Texas A&M AgriLife Research scientists are using artificial intelligence to set a new world record for producing algae as a reliable, economic source for biofuel that can be used as an alternative fuel source for jet aircraft and other transportation needs.
The team’s findings were published in January in Nature Communications. Ongoing research is funded by the U.S. Department of Energy Fossil Energy Office. The work is also being funded by a gift from Dr. John ’90 and Sally ’92 Hood, who recently met with Yuan to discuss his biofuels research program. The gift is managed by the Texas A&M Foundation.
The project team includes Bin Long, a graduate student from the Department of Plant Pathology and Microbiology; Bart Fischer, Ph.D., co-director of the Texas A&M Agricultural and Food Policy Center and Texas A&M Department of Agricultural Economics; Henry Bryant, Ph.D., Department of Agricultural Economics; and Yining Zeng, Ph.D., staff scientist with the U.S. Department of Energy National Renewable Energy Laboratory.
Overcoming these challenges could enable viable algal biofuels to reduce carbon emissions, mitigate climate change, alleviate petroleum dependency and transform the bioeconomy, Yuan said.
Yuan has previously been successful at finding methods to convert corn stubble, grasses and mesquite into biodegradable, lightweight materials and bioplastics. His latest project utilizes a patented artificial intelligence advanced learning model to predict algae light penetration, growth and optimal density. The prediction model allows for continual harvest of synthetic algae using hydroponics to maintain the rapid growth at the optimal density to allow best light availability.
Texas A&M AgriLife Research scientists are using artificial intelligence for producing algae as a reliable, economic source for biofuel. This illustration depicts integration of machine learning-informed semi-continuous algal cultivation (SAC) and aggregation-based sedimentation (ABS) for biofuel production.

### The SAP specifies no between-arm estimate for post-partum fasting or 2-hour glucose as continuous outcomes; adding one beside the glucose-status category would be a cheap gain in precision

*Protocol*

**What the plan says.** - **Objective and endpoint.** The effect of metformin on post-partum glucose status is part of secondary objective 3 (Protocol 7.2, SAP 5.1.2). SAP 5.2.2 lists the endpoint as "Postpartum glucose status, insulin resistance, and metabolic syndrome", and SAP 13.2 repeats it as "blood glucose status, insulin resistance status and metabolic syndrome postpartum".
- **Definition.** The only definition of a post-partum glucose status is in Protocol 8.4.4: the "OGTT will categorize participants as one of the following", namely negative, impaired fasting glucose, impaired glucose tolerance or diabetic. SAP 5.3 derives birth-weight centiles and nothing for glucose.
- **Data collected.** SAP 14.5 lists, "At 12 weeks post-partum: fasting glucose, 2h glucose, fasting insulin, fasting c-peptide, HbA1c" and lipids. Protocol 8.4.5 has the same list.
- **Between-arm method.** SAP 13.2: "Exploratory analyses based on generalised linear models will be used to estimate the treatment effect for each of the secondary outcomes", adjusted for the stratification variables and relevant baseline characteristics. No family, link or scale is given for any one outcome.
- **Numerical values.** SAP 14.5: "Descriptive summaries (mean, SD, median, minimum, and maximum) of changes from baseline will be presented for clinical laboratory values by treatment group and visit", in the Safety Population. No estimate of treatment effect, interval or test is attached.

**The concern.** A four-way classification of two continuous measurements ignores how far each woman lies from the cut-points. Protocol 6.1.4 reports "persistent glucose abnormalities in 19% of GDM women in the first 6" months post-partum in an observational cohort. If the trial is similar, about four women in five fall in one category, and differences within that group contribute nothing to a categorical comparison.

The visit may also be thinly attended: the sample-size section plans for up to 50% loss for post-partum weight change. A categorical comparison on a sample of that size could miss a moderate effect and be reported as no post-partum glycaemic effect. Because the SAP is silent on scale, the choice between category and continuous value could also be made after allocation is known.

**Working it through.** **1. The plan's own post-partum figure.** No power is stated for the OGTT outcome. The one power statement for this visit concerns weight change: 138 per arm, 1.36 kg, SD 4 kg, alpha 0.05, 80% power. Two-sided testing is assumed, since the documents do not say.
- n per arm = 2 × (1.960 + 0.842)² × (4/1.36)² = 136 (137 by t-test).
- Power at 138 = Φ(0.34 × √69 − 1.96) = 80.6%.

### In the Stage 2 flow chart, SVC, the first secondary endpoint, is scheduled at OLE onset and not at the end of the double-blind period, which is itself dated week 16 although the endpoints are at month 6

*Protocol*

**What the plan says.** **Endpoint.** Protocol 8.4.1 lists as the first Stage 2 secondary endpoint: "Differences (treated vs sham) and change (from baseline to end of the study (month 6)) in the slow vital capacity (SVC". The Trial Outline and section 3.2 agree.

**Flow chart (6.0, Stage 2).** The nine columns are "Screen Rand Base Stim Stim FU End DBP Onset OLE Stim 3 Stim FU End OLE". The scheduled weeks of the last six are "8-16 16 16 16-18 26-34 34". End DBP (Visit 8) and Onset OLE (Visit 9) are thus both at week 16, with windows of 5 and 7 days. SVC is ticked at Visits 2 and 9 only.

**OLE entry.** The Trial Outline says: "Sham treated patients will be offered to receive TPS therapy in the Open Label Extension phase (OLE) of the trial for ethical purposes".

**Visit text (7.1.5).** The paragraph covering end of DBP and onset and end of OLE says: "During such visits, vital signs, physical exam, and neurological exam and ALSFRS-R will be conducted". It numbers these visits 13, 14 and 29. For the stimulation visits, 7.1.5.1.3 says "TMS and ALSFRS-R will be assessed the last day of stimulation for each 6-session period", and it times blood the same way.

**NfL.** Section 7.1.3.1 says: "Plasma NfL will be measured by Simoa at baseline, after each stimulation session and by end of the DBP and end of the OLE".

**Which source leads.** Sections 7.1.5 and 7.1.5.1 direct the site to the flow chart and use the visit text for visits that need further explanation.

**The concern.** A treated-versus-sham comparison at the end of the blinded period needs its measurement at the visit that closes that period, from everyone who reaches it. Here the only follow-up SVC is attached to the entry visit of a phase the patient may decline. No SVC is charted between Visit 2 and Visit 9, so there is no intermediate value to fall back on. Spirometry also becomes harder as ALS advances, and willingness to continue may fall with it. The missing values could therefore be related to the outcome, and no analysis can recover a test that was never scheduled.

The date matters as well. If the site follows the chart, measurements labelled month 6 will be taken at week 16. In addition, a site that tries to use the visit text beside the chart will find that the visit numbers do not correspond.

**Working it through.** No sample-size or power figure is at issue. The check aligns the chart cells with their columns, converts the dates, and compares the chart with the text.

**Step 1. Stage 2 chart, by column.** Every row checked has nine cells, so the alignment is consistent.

The method Yuan and team have successfully achieved in an outdoor experiment is 43.3 grams per square meter per day of biomass productivity, which would be a world record. The latest DOE target range is 25 grams per square meter per day.
Algae biofuel is regarded as one of the ultimate solutions for renewable energy, but its commercialization is hindered by growth limitations caused by mutual shading and high harvest costs.
Scaling-up the SAC with an outdoor pond system achieves a biomass yield of 43.3 grams per square meter per day, bringing the minimum biomass selling price down to approximately $281 per ton, according to the journal article. In comparison, the standard low-cost feedstock for biomass in ethanol is corn, which is currently approximately $6 per bushel or $260 per ton. However, Yuan’s process does not call for costly pre-treatment before fermentation. Corn must be ground and the mash must be cooked before fermentation.Tags: AI, Algae, Alternative Energy, Texas A&M AgriLife Research